How the eyes work
All the different parts of the eyes work together to help you see.
First, light passes through the cornea (the clean anterior layer of the eye). The cornea is domed and bends light to help focus the eyes. Part of this light enters the eye through an opening called the pupil (PYOO-pul). The iris (the colored part of the eye) controls the amount of light that the pupil transmits.
Then light passes through the lens (clean inner part of the eye). The lens works with the cornea to properly direct light onto the retina. When light touches the retina (a layer of light-sensitive tissue at the bottom of the eye), special cells called photoreceptors transform light into electrical signals.
Tears also need eyes to function well.
The eyes are complex organs. There are several parts that must work together to create a clear vision. Read on to get a basic overview of the anatomy of the eyes and learn about common eye conditions.
Part of the eye
Problems or disorders in any part of the eye cause many common eye conditions.
The cornea is a layer of transparent tissue in front of the eye that helps focus light.
Tear duct openings are located in the upper and lower lids in the inner corner of each eye. Tears are secreted by the lacrimal gland from the outer eyelid above the surface of the eye. Tears keep the cornea lubricated and free of impurities. Tear ducts shed tears.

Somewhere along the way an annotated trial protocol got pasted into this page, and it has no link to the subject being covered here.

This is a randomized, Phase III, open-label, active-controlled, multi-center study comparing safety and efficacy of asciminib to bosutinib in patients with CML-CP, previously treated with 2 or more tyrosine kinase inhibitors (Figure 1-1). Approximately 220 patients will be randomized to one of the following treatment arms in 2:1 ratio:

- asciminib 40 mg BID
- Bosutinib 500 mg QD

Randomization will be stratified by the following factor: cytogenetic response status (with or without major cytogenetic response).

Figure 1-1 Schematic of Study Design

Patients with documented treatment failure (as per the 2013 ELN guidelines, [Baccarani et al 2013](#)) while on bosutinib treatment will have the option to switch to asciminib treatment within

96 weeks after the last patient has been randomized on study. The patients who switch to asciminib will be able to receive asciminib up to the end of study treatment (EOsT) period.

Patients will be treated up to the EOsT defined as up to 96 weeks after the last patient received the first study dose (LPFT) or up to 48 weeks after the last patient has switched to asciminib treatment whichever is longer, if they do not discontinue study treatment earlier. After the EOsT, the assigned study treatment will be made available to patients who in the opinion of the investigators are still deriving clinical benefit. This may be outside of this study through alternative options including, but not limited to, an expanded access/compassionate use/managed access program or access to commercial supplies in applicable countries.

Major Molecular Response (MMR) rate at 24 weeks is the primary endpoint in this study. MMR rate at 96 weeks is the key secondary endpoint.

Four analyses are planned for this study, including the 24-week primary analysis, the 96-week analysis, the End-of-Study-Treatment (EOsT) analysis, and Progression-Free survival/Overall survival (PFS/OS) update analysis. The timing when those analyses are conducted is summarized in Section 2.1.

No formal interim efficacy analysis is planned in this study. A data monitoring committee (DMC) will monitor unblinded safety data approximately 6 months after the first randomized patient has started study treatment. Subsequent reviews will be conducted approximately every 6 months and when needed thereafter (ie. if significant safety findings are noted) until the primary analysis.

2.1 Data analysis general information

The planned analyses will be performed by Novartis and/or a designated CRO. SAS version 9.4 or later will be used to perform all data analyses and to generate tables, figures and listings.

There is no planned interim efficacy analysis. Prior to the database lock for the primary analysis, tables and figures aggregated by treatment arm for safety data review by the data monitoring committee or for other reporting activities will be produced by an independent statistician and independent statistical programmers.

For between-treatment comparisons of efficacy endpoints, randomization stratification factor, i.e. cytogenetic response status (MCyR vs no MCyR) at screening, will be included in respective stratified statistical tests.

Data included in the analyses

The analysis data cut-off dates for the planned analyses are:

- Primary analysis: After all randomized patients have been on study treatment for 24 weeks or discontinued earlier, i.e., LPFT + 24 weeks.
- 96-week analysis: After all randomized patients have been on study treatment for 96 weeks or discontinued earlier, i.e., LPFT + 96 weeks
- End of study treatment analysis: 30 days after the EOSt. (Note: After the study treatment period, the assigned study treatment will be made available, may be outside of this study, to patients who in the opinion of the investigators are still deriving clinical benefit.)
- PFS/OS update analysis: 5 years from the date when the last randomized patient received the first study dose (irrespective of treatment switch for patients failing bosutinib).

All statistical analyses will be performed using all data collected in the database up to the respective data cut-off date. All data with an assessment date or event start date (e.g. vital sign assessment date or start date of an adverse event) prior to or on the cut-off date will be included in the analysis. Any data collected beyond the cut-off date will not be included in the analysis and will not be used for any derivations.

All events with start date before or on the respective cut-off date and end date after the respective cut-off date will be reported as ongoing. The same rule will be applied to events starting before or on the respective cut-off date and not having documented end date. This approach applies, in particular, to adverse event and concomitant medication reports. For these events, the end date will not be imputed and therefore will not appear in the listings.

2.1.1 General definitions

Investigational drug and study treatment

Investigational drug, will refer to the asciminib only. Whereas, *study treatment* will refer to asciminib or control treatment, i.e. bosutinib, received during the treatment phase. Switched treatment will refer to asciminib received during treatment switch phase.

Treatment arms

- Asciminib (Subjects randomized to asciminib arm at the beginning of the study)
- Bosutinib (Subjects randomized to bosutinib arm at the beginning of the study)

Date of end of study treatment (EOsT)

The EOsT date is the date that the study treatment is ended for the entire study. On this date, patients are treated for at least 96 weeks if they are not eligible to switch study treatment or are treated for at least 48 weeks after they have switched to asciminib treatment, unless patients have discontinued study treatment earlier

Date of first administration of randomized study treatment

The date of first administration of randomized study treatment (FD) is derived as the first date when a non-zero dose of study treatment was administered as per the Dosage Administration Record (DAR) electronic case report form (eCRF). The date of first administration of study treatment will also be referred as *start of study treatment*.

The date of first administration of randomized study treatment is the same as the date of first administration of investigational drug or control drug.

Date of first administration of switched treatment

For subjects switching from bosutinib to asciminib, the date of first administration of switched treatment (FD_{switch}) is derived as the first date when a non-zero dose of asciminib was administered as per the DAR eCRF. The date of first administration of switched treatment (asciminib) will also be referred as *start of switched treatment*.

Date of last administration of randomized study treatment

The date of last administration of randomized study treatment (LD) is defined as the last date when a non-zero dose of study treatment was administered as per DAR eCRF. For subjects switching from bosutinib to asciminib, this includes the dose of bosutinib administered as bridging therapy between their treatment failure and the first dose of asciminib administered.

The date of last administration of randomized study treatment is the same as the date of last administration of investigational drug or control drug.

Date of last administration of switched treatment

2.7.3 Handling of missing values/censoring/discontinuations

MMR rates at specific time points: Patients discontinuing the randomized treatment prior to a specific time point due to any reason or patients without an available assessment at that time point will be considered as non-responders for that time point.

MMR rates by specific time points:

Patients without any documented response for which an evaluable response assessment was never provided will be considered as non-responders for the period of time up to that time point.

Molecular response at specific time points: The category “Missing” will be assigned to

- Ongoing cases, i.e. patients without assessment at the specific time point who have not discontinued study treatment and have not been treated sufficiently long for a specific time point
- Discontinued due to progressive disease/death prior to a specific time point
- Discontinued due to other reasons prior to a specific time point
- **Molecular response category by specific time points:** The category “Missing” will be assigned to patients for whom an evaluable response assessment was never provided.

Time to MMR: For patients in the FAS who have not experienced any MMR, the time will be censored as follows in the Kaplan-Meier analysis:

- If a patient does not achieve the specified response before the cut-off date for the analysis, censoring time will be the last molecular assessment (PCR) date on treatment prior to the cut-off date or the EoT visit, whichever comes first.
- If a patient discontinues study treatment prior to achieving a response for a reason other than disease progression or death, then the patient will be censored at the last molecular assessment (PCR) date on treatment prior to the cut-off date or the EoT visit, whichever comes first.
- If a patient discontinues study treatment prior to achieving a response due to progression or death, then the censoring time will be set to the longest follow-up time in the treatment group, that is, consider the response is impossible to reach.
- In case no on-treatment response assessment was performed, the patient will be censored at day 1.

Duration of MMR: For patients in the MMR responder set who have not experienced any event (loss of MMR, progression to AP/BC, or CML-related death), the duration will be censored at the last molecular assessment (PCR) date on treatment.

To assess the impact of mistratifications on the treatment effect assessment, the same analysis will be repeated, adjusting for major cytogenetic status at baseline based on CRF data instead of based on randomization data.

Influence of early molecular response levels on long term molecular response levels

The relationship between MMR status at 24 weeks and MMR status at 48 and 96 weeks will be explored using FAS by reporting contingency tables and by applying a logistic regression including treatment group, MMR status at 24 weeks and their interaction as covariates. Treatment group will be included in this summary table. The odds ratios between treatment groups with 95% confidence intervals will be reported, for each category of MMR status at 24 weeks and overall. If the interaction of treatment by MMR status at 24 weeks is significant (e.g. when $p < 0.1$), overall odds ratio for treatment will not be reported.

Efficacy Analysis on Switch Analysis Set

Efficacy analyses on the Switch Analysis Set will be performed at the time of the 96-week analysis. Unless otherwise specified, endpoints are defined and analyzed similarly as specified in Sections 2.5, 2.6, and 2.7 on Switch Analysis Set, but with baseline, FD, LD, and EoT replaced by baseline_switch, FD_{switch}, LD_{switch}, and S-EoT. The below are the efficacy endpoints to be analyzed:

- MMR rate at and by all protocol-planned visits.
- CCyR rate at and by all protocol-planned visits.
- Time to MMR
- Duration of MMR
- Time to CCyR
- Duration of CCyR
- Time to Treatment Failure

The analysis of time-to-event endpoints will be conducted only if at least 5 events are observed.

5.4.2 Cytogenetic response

Iris and the disciple
(The colored part of the eye is the iris.) It is a set of muscles that control the pupil, and it is a hole in the center of the eye.
Lens and retina
The lens is behind the pupil. It focuses light on the retina, light-sensitive cells on the lower part of the eyeball.
The optic nerve is a large bundle of nerve fibers attached to the lower part of the eye. Refractive errors
If the light is not focused properly, it causes blurred vision. Glasses, contacts, or surgery can generally correct refractive errors, which include:
nearsightedness (myopia), when distant objects appear blurred
hyperopia (hyperopia), which appears blurred when approaching closed objects
presbyopia, which is thought to be caused by a loss of flexibility in the lens of the eye due to aging.
Glaucoma is the increased pressure of fluids in the eye. This can cause damage to the optic nerve. Glaucoma is a common cause of blindness. ( Age, race and family history important risk factors. )
Cataracts are blackened lenses that cause blurred vision or discoloration. People with cataracts often report a “halo” of the surrounding objects they observe, especially at night. This condition is more common in older adults. Cataracts can be removed by surgery and the damaged lens replaced with an artificial one.
Age-related macular degeneration (AMD)
AMD causes blurred vision, especially in the center of the field of view. According to sources trusted by the Centers for Disease Control and Prevention, AMD is the most common cause of blindness and vision loss in people over the age of 65 in the United States.
Amylopia is commonly referred to as the “lazy eye.” This occurs when vision is not properly developed in the eyes and the brain begins to favor the eye with better vision.